II. After admitting fully the grandeur and excellence of Moses, the Apostle proceeds to show us the still greater glory of our Lord Jesus Christ. The zeal of Moses was not free from earthborn elements, and had to be purified. But there was nothing in Jesus that was of the earth, earthy; no sinful weakness of the flesh was in Him who condescended to come in the weakness of sinful flesh. His love was always pure, His zeal holy, His aim single. Moses spake face to face with God, and was the mediator between God and Israel. The Lord Jesus is Prophet, Priest, and King, in one Person; but He is perfectly and eternally the true Revealer, Reconciler, Ruler, and the Son of God. Moses was willing to die for the nation; the Lord Jesus actually died, and not for the nation only, but to gather all the children of God into one. Moses brought the law on tables of stone; the Lord Jesus, by His Spirit, even the Holy Ghost, writes the law on our hearts.
A. Saphir, Expository Lectures on the Hebrews, vol. i., p. 167.
Reference: Hebrews 3:1-6 . Homiletic Quarterly, vol. i., p. 456.
Unbelief in the Wilderness.
I. The history of the wanderings of the Israelites in the wilderness is most instructive. No Scripture is of private interpretation, but is Catholic and eternal. Israel's history in the wilderness is typical throughout. (1) It is a marvellous history from beginning to end. (2) It was a history of solemn and glorious privileges. Is not this a picture of the Christian's life? (3) It is a sad history, full of fearful judgments. Do you understand the parable?
II. Unbelief prevented Israel's entering into the Promised Land. Then it follows that faith enters into the rest. "Believe with thy heart," is the great lesson of the chapter. Only believe, only worship, only harden not your heart, when in the Scripture, and in the Spirit's teaching, and in God's daily dealings you hear God's voice; and, though wild beasts, hunger and privation, weakness and temptation, beset you, you are safe, you are blessed. God is with you; who can be against you? Angels are around you, and you can give thanks, for you are more than conquerors, through Him that loved you and gave Himself for you.
III. Yesterday is the past of sin and misery. To-day is the present of Divine grace and man's faith. To-morrow is eternity, full of joy and glory. To-day is the turning-point, the crisis, the seedtime. To whom can we go but unto Jesus Christ, with the past of our transgression, with the yesterday of the first Adam, with the today of our weakness and need, with the for ever of our endless destiny? He is Jehovah, the Saviour God, the same yesterday, today, and forever. Cleaving to Him, we rest in mercy, which is from everlasting to everlasting.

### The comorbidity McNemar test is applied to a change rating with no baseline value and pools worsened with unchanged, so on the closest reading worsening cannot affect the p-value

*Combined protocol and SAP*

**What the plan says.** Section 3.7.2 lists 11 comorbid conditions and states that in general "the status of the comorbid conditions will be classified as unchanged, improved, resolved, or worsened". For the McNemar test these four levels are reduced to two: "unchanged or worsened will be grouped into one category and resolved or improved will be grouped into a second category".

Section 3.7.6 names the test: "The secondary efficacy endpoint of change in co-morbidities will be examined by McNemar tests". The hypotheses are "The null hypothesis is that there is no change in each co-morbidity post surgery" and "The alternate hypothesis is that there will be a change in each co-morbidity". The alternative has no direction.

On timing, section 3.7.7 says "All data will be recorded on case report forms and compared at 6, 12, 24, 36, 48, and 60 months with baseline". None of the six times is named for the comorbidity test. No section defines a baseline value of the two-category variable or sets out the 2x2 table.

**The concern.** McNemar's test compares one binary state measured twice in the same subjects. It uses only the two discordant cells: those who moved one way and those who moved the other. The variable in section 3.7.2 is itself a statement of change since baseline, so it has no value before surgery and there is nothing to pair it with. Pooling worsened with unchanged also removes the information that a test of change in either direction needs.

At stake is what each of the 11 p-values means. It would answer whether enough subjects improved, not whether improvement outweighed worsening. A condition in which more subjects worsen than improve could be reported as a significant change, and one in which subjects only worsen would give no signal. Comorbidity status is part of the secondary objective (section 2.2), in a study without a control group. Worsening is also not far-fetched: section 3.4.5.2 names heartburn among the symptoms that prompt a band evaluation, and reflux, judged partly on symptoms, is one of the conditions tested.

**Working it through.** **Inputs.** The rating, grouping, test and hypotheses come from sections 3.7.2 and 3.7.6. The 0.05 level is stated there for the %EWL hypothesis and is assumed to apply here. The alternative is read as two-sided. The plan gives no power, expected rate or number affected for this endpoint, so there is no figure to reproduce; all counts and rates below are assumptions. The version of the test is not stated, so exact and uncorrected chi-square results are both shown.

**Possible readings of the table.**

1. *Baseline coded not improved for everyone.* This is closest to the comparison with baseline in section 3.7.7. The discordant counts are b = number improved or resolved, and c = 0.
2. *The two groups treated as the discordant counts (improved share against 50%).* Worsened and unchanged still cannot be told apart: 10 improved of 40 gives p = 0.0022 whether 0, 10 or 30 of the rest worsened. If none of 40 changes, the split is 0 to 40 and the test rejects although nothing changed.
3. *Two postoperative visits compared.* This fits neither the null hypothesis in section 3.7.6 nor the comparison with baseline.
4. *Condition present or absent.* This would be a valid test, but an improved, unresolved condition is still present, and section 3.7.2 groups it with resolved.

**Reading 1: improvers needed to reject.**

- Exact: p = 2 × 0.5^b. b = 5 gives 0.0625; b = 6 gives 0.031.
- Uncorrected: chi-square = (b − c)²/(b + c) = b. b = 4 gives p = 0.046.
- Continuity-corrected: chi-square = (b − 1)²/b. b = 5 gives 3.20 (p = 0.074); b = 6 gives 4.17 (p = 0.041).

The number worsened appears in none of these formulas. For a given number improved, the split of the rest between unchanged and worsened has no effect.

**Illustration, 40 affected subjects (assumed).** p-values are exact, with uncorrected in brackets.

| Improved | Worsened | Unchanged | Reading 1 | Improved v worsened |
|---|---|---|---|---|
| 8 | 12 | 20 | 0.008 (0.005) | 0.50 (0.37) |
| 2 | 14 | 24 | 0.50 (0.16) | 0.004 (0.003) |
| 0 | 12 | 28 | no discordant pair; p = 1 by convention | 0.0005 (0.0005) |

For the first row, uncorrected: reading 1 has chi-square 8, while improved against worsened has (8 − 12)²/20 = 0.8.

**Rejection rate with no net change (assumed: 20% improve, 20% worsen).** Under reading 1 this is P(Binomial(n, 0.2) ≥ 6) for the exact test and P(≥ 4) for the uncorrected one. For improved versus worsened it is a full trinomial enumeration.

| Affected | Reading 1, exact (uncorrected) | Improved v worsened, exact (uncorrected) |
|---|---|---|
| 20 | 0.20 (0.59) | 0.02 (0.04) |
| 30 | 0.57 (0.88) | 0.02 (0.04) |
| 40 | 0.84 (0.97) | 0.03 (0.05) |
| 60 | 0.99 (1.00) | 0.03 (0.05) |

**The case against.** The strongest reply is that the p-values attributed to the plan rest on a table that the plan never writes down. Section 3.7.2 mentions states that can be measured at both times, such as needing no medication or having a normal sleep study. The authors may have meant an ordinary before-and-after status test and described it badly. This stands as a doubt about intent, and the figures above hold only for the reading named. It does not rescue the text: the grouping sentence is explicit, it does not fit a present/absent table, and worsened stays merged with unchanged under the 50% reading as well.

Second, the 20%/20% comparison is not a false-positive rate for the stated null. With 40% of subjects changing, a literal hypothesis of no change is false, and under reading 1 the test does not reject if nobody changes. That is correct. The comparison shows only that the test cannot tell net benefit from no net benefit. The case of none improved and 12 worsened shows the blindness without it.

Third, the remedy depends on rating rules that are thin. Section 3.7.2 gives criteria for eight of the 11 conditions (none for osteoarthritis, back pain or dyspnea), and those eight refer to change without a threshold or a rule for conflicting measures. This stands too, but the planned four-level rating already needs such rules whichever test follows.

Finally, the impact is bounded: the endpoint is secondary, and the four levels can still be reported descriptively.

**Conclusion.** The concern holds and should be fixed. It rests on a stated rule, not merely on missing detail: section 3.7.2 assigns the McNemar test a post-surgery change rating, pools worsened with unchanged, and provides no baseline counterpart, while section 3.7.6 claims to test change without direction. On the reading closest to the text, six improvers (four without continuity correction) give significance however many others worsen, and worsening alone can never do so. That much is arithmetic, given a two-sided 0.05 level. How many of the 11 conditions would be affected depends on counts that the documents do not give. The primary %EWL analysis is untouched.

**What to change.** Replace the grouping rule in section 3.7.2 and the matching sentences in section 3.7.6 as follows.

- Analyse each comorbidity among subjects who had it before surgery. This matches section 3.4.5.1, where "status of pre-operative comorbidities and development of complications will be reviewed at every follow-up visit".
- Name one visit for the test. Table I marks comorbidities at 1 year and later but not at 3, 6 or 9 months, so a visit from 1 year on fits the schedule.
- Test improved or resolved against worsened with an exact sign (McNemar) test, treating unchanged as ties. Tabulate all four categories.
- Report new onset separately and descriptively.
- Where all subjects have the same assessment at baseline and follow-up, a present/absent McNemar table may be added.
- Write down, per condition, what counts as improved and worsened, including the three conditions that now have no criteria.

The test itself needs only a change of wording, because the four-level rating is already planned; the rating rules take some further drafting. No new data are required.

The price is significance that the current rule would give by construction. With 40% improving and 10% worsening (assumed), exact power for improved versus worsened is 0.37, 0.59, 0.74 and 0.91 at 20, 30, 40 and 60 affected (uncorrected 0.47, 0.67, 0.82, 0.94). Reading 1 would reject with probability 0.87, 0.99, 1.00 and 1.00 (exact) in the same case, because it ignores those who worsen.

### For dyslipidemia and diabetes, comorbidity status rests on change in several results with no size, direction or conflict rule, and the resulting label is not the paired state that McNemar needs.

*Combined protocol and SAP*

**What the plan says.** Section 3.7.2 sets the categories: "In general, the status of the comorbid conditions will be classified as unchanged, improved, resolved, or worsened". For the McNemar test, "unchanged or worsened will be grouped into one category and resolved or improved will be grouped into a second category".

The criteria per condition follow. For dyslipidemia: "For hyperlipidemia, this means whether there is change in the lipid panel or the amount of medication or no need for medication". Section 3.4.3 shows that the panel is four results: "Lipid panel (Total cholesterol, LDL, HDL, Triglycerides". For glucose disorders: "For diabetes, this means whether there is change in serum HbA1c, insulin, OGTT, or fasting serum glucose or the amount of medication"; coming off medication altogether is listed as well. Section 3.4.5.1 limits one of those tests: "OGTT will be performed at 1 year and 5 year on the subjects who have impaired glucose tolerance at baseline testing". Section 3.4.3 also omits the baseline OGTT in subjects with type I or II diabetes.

A. Saphir, Expository Lectures on the Hebrews, vol. i., p. 188.
References: Hebrews 3:7-19 . Homiletic Quarterly, vol. i., p. 457. Hebrews 3:12 . Clergyman's Magazine, vol. iii., p. 281.Hebrews 3:13 . H. W. Beecher, Christian World Pulpit, vol. xiii., p. 249; Spurgeon, Sermons, vol. xi., No. 620. Hebrews 3:14 . Ibid., vol, xviii., No. 1042; Preacher's Monthly, vol. vii., p. 13.
The Warnings of Advent.
The true translation of these words is this: "For who were they, who, when they had heard, did provoke? Nay, were they not all who came out of Egypt with Moses?" So far from meaning that some and not all did provoke, He lays a stress on the universality of the evil.
I. There is something striking in the season of the natural year at which we celebrate the beginning of another Christian year. It is a true type of our condition, in which all the changes of our lives steal upon us, that Nature, at this moment, gives no outward signs of beginning; it is a period which does not manifest any striking change in the state of things around us. The Christian spring begins ere we have reached the half of the natural winter. Nature is not bursting into life, but rather preparing itself for a long season of death. And this is the type of a universal truth: that the signs and warnings which we must look to must come from within us, not from without; that neither sky nor earth will arouse us from our deadly slumber unless we are ourselves roused already, and more disposed to make warnings for ourselves than to find them.